Biliary atresia is a progressive, inflammatory condition causing the destruction of the extrahepatic (outside the liver) and abnormalities of the intrahepatic (within the liver) bile ducts.
It typically manifests in the first few weeks of life. In infants with biliary atresia, bile becomes trapped inside the liver, leading to liver damage and scarring . If Untreated, this condition results in further liver deterioration and eventual liver failure, with few children surviving beyond two years of age. Biliary atresia occurs in approximately one in every 20,000 live births1, with a slightly higher prevalence in females.
The exact cause of biliary atresia remains unknown. Autoimmune responses may contribute to its progression. Additionally, research indicates a potential link between viral infections and biliary atresia. About 10% of cases are accompanied by other congenital defects in the heart, blood vessels, intestine or spleen.
It is crucial to understand that biliary atresia affects only newborns, is not hereditary, contagious, or preventable, and is not caused by maternal actions during pregnancy.
Typically, a full-term infant who initially appears normal develops
jaundice at two to three weeks of age. Symptoms include yellowing of the eyes
and skin, light-coloured stools and dark urine due to the build-up of bilirubin
in the blood. The infant may exhibit an enlarged, firm liver, abdominal
swelling, weight loss and increased irritability as jaundice levels increase.
To diagnose biliary atresia or identify any underlying causes for persistent jaundice in infants, several tests are necessary. These include:
Early diagnosis is very important. Surgery is more likely to succeed if performed before the infant reaches two months of age. The success rate diminishes significantly if the surgery occurs after the child is older than three months. Therefore, it is imperative to evaluate all infants exhibiting jaundice beyond four weeks for biliary atresia.
The primary treatment for biliary atresia is the Kasai Procedure. In this operation, a paediatric surgeon removes the obstructed bile ducts outside the liver and attaches a loop of the small intestine directly to the liver, allowing bile to flow into the intestine. This connection, known as a Roux-en-Y hepatoportojejunostomy, or the Kasai Procedure, can lead to the successful drainage of bile from the liver and the disappearance of jaundice. In such cases, children can live many years and grow normally.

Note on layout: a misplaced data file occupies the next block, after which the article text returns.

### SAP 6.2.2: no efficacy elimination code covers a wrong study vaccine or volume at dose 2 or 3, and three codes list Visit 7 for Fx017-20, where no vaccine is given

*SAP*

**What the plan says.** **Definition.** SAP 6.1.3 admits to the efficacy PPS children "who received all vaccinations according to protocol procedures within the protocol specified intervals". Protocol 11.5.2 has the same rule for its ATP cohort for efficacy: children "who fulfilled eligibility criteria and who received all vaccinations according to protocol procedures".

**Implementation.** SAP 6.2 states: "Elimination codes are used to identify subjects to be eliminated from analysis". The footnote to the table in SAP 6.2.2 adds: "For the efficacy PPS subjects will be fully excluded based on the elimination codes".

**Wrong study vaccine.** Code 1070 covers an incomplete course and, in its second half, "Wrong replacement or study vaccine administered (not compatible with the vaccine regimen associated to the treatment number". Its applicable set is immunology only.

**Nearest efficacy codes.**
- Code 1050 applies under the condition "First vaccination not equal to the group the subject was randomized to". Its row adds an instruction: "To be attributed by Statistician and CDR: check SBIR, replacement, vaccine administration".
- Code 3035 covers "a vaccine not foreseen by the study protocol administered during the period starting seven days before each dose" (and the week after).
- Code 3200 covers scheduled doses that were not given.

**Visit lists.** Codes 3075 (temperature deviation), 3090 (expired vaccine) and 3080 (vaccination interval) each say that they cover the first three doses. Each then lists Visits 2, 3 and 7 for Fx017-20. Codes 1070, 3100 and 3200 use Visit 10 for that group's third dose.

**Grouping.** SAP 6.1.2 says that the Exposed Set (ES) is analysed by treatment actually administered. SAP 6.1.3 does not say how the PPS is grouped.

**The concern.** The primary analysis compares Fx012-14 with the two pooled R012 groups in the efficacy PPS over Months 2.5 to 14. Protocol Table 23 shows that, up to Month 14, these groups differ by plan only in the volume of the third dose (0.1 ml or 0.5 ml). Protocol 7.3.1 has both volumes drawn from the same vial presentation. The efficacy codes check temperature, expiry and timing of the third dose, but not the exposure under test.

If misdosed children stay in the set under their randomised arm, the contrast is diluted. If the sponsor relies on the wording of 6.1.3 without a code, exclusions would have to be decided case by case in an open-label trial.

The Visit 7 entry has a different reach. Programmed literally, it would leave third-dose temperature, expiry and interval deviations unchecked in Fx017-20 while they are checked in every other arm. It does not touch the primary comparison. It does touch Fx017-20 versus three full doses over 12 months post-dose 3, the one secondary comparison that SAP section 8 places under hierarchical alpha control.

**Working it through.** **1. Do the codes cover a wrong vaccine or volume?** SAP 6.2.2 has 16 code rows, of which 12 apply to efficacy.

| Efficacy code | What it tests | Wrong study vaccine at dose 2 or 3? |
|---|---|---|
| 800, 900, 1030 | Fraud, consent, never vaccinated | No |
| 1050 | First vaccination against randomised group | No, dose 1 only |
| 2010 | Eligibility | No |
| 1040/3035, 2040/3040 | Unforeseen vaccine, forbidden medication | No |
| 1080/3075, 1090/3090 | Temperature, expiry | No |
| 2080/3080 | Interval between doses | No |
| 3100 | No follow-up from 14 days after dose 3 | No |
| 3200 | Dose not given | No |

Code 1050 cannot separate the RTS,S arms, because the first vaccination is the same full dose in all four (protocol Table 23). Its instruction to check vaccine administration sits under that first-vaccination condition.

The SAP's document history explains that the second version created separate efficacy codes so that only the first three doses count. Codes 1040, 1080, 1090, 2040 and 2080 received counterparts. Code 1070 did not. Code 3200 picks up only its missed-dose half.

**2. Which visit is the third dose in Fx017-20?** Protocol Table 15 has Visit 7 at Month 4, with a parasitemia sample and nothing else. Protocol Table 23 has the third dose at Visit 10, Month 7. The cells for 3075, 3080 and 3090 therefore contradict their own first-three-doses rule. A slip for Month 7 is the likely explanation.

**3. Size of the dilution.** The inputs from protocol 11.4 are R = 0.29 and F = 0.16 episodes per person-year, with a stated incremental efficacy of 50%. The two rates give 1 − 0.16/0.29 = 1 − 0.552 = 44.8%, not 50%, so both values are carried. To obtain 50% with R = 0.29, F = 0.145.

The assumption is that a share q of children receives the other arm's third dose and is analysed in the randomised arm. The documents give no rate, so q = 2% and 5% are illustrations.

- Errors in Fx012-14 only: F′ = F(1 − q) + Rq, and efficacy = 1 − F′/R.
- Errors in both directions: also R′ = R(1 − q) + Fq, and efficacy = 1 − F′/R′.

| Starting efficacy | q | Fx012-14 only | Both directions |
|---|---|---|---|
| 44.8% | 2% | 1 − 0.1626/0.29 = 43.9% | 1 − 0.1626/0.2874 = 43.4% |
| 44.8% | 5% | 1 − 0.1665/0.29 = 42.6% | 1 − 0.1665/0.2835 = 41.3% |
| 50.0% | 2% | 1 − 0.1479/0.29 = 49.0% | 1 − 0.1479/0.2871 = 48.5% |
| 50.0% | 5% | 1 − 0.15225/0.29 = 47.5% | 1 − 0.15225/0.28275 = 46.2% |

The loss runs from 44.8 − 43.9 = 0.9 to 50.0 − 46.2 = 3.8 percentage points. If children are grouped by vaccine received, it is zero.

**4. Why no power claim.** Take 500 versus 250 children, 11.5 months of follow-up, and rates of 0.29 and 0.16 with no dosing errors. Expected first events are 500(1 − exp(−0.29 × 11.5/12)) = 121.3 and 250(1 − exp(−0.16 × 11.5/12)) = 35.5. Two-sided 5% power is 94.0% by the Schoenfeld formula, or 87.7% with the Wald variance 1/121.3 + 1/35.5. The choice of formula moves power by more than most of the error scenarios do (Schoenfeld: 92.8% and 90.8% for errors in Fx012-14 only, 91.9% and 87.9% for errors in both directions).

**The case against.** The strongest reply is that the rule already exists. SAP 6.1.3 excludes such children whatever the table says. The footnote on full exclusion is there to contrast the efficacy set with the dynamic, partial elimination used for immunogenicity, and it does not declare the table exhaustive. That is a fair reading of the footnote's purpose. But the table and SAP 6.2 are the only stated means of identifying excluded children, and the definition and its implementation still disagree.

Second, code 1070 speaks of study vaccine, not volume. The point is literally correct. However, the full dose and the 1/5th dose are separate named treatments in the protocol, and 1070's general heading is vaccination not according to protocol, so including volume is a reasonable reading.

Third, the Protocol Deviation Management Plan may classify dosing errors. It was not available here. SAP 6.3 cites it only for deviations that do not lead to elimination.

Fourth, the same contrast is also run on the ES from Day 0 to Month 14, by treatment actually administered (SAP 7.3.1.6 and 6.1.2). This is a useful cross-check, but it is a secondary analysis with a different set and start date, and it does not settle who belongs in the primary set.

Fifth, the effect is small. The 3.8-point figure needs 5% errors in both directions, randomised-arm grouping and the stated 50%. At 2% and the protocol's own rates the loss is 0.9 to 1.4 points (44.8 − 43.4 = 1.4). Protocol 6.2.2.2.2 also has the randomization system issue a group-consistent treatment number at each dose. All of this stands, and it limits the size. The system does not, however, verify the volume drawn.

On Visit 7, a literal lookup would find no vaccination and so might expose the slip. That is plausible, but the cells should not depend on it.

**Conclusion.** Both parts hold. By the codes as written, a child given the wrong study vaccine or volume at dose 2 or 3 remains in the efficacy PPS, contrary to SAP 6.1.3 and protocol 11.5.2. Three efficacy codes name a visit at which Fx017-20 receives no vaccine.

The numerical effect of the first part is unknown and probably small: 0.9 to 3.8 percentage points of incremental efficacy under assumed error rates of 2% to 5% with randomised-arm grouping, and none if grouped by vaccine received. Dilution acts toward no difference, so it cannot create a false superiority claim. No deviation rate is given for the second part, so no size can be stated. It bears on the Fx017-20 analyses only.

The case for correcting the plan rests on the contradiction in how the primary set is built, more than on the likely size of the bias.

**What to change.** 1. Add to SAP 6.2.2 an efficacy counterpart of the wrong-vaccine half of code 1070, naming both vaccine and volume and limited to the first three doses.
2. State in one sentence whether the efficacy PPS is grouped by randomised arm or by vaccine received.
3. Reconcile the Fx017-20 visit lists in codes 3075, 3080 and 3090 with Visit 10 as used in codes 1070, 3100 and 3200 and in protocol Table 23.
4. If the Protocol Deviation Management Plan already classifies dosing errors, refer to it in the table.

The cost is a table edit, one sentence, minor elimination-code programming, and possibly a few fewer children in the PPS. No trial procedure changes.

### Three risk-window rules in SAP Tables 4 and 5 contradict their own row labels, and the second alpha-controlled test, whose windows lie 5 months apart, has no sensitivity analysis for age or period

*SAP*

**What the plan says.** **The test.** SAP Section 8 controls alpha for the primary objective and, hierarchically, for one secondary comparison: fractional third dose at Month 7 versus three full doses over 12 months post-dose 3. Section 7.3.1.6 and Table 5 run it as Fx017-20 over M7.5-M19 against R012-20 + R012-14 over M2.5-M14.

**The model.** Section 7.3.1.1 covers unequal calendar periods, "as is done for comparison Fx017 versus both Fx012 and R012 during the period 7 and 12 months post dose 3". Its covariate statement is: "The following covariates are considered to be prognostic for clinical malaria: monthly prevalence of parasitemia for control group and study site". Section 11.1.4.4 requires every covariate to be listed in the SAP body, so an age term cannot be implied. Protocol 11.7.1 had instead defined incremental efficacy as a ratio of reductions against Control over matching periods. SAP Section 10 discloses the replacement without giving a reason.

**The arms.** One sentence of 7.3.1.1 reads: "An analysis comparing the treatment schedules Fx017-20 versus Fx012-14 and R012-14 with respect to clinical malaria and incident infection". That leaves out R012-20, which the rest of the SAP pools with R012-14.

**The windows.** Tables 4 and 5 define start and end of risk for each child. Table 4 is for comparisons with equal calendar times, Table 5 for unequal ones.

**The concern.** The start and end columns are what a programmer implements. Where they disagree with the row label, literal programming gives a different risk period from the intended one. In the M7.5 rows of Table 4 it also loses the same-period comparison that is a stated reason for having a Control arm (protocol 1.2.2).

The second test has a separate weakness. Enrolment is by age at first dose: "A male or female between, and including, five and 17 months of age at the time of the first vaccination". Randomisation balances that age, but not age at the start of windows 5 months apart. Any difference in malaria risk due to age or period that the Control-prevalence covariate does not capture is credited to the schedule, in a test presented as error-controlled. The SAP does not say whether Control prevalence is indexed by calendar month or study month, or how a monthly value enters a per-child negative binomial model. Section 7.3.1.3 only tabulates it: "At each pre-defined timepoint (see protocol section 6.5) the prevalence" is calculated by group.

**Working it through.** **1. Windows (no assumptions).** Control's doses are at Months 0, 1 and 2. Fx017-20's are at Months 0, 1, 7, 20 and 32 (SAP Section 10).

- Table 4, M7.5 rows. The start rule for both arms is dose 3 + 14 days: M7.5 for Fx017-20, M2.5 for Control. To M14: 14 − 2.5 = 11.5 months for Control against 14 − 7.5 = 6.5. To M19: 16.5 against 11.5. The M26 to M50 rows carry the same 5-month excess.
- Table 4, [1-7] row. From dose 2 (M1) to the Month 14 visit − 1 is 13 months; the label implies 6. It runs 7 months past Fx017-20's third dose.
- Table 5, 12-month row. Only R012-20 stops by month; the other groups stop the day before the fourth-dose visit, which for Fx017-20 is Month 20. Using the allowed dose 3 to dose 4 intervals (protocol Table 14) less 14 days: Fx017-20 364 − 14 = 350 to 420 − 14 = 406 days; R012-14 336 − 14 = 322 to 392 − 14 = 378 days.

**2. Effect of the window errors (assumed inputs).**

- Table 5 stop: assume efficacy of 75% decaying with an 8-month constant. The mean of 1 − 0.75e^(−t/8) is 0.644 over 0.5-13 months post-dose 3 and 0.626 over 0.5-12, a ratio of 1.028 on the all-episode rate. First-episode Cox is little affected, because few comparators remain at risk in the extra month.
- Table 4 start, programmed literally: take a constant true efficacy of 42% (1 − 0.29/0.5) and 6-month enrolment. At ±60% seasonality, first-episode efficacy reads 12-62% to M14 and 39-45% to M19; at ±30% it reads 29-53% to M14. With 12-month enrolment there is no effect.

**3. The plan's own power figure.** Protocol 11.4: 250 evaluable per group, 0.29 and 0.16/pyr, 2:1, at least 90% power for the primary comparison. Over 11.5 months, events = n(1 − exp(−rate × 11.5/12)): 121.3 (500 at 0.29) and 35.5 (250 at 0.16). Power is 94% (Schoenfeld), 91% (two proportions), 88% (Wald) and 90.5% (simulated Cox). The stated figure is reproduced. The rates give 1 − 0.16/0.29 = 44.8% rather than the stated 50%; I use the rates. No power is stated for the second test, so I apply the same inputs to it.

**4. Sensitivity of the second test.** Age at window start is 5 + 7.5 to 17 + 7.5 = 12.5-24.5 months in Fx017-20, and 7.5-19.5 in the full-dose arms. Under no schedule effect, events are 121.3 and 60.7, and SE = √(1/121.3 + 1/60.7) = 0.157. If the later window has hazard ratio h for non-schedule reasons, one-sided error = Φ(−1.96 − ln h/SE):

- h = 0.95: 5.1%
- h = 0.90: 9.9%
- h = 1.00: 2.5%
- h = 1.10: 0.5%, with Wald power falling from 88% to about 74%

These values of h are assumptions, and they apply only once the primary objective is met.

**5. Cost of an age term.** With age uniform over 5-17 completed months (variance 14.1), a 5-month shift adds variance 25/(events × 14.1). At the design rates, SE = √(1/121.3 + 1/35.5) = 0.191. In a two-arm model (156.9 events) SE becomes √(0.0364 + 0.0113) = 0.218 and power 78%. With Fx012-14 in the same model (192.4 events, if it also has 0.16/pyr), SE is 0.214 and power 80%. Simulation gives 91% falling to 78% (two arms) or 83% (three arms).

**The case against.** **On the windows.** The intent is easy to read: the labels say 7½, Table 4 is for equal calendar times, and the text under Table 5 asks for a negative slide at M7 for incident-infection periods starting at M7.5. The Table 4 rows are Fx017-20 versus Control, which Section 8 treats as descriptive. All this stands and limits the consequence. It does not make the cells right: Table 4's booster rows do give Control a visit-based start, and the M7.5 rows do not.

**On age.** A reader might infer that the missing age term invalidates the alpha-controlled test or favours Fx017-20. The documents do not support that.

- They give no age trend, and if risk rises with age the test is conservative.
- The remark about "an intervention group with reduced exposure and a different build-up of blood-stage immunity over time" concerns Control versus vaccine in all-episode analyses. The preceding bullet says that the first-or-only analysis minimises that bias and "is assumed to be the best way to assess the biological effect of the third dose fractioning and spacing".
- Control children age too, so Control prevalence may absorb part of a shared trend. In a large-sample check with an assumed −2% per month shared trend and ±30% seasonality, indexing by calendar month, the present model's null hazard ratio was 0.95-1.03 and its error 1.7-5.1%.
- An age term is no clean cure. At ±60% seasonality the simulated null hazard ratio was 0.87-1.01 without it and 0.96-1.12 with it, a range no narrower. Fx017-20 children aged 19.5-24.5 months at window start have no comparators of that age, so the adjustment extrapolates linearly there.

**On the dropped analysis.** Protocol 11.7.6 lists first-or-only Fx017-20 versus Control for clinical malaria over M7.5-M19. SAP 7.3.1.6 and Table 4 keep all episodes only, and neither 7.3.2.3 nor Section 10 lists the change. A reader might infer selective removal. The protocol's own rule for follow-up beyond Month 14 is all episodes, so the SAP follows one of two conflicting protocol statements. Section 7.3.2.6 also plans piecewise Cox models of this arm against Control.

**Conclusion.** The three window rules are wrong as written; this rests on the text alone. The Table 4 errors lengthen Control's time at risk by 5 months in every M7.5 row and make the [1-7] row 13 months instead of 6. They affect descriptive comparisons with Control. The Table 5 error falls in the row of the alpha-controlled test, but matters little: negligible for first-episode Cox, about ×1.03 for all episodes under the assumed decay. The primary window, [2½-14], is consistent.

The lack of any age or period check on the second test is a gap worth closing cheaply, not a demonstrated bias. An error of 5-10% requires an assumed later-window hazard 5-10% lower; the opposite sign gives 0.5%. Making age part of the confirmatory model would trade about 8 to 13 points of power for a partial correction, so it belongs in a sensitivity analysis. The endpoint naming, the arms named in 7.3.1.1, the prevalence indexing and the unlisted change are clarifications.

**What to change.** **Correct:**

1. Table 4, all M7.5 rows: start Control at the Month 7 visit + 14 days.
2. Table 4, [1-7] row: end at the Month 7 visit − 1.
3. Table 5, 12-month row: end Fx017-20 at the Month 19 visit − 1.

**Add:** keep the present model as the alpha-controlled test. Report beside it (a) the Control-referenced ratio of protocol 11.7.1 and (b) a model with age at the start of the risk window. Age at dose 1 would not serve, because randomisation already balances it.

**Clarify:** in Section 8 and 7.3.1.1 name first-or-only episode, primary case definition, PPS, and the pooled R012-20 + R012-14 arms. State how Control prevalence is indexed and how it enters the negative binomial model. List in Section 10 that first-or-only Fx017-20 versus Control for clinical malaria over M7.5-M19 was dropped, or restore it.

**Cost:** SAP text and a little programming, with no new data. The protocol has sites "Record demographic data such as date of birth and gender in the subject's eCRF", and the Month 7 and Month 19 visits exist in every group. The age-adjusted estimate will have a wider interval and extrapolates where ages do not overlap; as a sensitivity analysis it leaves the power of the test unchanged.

Howevr, if bile flow is only partially restored, the child may eventually develop cirrhosis complications and will require a liver transplant. Some children might not need a liver transplant if they experience no bile flow after the Kasai Procedure.
Adequate bile flow is needed for the digestion and absorption of dietary fats and fat-soluble vitamins such as vitamins A, B, E and K. Reduced bile flow can lead to poor growth and malnutrition in children. To counter this, special formulas containing medium-chain triglycerides (easily digested dietary fat) and water-soluble vitamin supplements are often prescribed to optimise the child's growth and development.
About 50–60% patients experience jaundice clearance after the Kasai Procedure2. Such patients can survive over 20 years with their native liver if they undergo the operation early in infancy. However, 60.5% of them may still face progressive liver-related complications1.
Long-term complications following Kasai Procedure include cholangitis and portal hypertension. Cholangitis, an infection caused by bacteria migrating up the Roux-ex-Y, presents symptoms like fever, increased jaundice and lighter stool colouration. Treatment or prevention of cholangitis requires antibiotics.
Portal hypertension, resulting from liver scarring, leads to increased pressure in the veins linking the intestines and spleen to liver. This condition can cause bleeding and clotting problems, enlarged veins in the oesophagus and stomach and ascites—an accumulation of fluid in the abdominal cavity .
When these complications become unmanageable with medication, liver transplantation comes necessary. Liver transplantation has proven highly successful in the long-term treatment of children with biliary atresia, with an overall survival of more than 90%3.
1PubMed, 2ISRN Surgery,
NUH's paediatric liver transplantation unit offers a comprehensive, lifelong management for children with biliary atresia, starting with the Kasai procedure in infancy. The clearance of jaundice following this procedure is indicative of the short-term need for a liver transplant within two years or the long-term survival with the native liver.
In NUH, over 60% of patients achieve jaundice clearance. Post-transplant, children are closely monitored until adulthood. Liver transplantation may be necessary for those developing decompensated liver disease and its complications. Post-transplant survival rates for these children exceed 89.3% at one year
Information is correct as of January 2021.